I don't have my Cameron Hydraulic Data (https://www55.ssldomain.com/fpdlit/Merchant2/merchant.mvc?) book with me, but I have a spreadsheet I put together, and for example, a flow of 10 gallons per minute in a 1-inch line has a linear flow rate of 3.7 feet per second and a head loss of 6.9 feet per hindred feet of pipe.

Double the size of the pipe to 2-inch, and the velocity decreases to 1.0 foot per second and the pressure drop to 0.3 feet per hundred feet. That's all assuming carbon steel schedule 40 pipe. If you've got any other type of pipe, that will be different too. A 2-inch pipe isn't necessarily 2-inches inside diameter, in schedule 40 it's 2.07 inches.

I don't have data down to the 1/4" line size you're talking about, because it's not that relevant in my business. My spreadsheet goes up to 60" diameter.

As far as why it's easier to block a small line than a large one, it's because the hole is bigger. A quarter inch hole at 40 psi exerts less than 2 pounds of pressure, because the cross sectional area is only 0.05 square inches or so. Expand the hole to one inch, and the cross sectional area grows to 0.79 inches, and the total pressure goes to 31 pounds.

GardenGuy
12-23-2012, 06:59 PM
I have a follow up question related to this subject. I apologize for the length but felt the need to give some background information as well as some things to consider with my question. Feel free to ask follow up questions if needed. If this is the wrong place to post this question I apologize in advance and tell me where I should post because this existing question seems close but not an exact match to my question.

Background:

Part 1:
I am working on a watering system in my raised beds at a community garden. I have been doing this for some time using gravity fed systems and PVC. This year we made changes that give each plot a water connection via PVC access to the water source. The change now gives me access to use timers as well as various types of automation. Watering my raised beds takes more time than one might think even with the changes I made using gravity systems. Given the recent changes I have been looking to limit that time even more now that I have water at my raised beds.

Part 2:
Most of my raised beds are 4' X 12'. I have 5 of them to be correct. I have one raised bed that is 4' X 29'. I have investigated various types of watering systems online and come across one that I am considering using given the various review by third parties. However, I do not want to spend the money to buy custom PVC parts from the vendor costing over \$70/raised bed because a visit to my local hardware store I found out of the box parts that "appear to" work and do the same job and I love the DIY approach.

Part 3:
Clarifying the "appear to work" from above is now in order. The existing system, the one I like uses two chambers to water underground with jets of water. The first chamber is a big chamber that fills with water from the water source. The first chamber feeds into the second chamber that is much smaller. The water that goes into the second chamber due to the pressure change (increased) is basically turned into jets of water that is used to water underground.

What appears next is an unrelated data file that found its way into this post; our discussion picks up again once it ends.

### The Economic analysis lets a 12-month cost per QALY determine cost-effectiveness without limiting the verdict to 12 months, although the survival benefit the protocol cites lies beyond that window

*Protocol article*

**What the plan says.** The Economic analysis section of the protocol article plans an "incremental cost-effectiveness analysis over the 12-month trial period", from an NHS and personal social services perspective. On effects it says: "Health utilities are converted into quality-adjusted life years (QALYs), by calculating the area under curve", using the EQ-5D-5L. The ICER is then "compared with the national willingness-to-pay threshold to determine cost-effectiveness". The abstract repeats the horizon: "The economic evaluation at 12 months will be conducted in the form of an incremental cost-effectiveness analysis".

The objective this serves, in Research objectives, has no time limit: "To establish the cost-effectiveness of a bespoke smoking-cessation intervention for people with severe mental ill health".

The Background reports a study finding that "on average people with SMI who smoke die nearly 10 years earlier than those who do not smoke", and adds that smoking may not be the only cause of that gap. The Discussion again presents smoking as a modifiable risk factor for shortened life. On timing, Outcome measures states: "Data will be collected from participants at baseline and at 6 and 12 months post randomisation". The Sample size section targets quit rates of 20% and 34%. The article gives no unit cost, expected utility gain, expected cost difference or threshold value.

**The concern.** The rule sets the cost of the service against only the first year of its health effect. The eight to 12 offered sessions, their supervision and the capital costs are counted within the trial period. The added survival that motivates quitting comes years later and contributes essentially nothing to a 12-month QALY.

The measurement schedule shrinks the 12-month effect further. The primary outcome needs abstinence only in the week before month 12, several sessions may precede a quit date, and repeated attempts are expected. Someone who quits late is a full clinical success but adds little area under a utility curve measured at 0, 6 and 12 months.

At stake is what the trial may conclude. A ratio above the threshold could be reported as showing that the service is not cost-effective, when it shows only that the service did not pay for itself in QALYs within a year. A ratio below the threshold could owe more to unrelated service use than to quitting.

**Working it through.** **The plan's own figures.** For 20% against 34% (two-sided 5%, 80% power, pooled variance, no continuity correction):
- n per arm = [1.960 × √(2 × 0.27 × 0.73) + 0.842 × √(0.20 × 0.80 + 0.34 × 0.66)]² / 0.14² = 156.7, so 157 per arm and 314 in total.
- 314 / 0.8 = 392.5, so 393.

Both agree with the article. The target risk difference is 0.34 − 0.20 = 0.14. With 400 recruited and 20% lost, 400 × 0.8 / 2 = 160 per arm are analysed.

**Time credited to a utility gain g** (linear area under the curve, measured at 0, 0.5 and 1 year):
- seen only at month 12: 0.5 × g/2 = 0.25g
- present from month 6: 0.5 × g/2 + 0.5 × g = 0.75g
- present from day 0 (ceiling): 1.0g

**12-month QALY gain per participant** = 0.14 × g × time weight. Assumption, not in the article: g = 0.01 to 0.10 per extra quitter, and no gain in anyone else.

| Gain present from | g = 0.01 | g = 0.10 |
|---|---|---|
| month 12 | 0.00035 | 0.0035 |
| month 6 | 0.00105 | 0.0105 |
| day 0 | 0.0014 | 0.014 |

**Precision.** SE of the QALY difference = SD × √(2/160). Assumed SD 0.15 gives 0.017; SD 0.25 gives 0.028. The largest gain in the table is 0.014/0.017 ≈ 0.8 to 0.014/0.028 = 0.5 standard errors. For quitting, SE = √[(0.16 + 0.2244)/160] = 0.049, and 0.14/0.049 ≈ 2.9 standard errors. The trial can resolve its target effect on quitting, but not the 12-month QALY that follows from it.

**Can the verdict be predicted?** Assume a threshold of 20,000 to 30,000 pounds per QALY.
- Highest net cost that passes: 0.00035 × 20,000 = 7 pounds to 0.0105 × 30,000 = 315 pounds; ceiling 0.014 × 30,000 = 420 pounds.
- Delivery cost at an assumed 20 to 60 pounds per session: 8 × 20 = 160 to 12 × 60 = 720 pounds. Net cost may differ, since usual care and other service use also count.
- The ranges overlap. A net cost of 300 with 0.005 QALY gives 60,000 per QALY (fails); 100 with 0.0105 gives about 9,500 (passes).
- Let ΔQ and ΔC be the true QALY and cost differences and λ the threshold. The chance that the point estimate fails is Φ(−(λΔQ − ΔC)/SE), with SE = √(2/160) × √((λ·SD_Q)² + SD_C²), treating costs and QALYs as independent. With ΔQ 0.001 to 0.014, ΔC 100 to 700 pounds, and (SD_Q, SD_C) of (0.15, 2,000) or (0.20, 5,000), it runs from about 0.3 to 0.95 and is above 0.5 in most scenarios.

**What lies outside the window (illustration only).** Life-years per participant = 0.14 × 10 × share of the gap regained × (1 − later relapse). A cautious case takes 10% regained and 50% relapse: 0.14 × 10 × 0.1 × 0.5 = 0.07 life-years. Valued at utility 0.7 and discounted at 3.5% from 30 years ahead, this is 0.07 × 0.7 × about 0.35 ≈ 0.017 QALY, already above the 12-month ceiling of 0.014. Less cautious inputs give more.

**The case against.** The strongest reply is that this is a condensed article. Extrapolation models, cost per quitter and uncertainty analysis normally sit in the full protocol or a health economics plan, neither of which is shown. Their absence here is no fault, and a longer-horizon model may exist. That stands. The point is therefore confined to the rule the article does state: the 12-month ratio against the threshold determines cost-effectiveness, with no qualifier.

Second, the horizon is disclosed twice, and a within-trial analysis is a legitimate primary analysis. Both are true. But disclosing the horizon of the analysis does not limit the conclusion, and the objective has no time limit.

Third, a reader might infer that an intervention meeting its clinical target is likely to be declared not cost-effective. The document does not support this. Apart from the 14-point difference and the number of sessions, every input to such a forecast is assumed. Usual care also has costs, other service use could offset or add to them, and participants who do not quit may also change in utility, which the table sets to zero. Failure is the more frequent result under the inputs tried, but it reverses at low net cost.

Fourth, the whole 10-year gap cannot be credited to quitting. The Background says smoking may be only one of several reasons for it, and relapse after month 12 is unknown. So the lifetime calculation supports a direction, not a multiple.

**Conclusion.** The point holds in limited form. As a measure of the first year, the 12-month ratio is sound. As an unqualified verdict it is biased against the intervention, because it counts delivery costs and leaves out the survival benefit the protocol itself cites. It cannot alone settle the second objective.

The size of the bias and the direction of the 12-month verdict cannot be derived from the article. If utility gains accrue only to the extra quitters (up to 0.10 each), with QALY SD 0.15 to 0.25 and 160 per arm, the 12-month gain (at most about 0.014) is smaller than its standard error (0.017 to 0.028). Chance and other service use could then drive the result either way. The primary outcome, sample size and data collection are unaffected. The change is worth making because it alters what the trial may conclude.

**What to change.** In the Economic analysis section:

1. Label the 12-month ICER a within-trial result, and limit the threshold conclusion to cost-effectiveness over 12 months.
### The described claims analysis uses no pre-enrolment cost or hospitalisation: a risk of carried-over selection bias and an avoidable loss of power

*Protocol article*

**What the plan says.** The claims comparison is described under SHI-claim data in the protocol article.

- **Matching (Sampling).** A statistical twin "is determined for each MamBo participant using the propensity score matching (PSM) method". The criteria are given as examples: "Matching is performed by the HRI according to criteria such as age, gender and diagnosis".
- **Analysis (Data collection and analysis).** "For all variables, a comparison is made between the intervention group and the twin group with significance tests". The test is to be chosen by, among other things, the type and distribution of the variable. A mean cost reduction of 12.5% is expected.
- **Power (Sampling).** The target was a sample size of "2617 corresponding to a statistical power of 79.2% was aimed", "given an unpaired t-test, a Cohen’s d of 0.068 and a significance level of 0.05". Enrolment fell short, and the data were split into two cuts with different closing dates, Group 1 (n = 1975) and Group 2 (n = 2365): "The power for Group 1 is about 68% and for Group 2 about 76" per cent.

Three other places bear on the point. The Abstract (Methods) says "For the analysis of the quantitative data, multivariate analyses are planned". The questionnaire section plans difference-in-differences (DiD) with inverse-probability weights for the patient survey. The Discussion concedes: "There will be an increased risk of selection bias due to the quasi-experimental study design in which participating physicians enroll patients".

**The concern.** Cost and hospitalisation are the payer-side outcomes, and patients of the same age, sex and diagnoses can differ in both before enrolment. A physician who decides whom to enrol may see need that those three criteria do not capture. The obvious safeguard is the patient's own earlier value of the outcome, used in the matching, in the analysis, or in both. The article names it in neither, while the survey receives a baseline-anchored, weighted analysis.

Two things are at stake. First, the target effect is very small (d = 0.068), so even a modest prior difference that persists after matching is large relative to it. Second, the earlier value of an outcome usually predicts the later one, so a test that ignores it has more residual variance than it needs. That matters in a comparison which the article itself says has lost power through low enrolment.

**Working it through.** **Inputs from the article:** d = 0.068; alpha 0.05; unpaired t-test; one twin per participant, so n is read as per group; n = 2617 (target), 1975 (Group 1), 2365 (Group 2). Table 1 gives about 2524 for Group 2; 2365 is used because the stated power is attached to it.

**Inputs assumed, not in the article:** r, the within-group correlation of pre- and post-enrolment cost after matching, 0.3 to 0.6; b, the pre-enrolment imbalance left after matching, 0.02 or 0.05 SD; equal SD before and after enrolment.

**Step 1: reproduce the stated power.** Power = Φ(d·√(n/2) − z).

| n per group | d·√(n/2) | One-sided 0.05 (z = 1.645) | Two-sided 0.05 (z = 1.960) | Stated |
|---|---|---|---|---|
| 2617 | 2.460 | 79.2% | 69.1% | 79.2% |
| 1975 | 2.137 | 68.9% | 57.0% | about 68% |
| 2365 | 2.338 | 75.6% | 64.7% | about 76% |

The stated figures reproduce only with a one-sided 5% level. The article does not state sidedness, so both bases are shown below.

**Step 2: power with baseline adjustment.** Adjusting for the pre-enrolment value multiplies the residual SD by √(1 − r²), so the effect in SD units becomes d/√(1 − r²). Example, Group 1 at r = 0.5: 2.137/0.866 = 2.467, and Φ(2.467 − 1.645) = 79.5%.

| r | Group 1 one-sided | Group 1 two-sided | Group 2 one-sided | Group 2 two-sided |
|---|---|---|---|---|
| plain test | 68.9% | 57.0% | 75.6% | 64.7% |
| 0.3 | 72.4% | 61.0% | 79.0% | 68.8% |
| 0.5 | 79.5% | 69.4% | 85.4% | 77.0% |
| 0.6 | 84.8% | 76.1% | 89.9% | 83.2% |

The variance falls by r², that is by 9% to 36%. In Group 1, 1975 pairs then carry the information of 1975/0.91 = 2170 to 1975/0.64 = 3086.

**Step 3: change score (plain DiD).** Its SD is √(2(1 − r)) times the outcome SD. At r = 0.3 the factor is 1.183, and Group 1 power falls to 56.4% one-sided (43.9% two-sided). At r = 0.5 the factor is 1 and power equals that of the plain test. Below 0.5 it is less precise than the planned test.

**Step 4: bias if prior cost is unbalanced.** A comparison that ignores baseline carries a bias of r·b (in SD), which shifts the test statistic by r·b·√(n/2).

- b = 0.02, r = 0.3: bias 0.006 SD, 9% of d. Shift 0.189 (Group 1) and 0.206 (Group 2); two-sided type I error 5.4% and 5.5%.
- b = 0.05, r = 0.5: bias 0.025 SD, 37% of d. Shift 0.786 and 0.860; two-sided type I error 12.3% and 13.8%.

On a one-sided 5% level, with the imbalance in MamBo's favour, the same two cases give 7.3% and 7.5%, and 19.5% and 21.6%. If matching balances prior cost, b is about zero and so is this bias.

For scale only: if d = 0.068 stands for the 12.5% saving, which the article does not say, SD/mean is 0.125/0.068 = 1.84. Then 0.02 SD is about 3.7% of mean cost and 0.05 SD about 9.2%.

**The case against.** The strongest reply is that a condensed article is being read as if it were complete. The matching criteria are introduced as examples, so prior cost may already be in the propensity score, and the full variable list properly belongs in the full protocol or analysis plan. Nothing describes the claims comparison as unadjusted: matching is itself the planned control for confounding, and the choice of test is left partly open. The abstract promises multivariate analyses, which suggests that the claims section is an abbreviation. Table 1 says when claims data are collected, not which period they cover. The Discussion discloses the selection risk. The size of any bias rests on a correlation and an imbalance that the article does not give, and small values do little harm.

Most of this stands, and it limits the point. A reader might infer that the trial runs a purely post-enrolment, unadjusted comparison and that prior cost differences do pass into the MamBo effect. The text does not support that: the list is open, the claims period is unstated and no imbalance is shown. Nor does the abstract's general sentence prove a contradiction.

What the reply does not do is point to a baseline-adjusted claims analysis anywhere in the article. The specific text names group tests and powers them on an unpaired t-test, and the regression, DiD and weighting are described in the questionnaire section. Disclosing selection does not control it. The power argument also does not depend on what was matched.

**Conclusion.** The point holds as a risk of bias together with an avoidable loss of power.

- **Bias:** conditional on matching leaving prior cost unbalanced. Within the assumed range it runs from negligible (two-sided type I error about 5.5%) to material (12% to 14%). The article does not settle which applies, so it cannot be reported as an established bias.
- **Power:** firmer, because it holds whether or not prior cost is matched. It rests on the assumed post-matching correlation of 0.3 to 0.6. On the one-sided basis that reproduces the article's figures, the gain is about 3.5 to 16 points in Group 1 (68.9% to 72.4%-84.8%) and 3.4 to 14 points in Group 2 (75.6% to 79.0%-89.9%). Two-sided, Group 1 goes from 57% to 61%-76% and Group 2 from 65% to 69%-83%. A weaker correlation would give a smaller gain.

Finally: The question.
I would like to do this myself however I am not sure about the water pressure I would create going from a 3/4" PVC down to a 1/2" PVC with two 90 degree turns. The idea would be that the water from the source runs from the front of bed (12') to the end of the bed and then two 90 degree turns would turn and downsize from 3/4" to 1/2" which would also run 12' back to the front of the bed using PVC pipe. In other words there would be two 12' pieces of PVC one 3/4" the other 1/2" that are 12' long with two 90 degree turns at the end of the raised bed running parallel to each other.

1. The incoming pressure is 50psi. I could make changes to move it up some based on the settings of the pressure regulator but right now it is as 50psi.

2. I realize that many things could come into play answering this question most of which I forgot a long time ago after college. I am OK with estimates/best guesses even equations that are not exact nor take all variables into account. I am looking for a way to calculate ballpark numbers here within a range. An equation that takes into account length as it seems to apply would be useful since I have one odd ball bed that is 29' in length.

2. For me the bottom line here is the PVC for 1/2" that I can purchase has a max pressure of 600 psi, so ideally I would like to get the pressure around 500psi. Previous posts in this thread say going from 1" to 1/2" would be 800psi. I am going from 3/4" to 1/2" so I am not sure if we are talking about the same pressure given all the variables and is part of the reason for my question.

4. There will be holes in the smaller PVC pipe that work as jets which release the pressure down the length of the pipe so I might be OK. I have drill bits that drill 1/32" holes so for each 12" section there would be two holes one on each side of the smaller PVC pipe. Total there would be 24 holes along the length of the PVC that work as pressure reducers.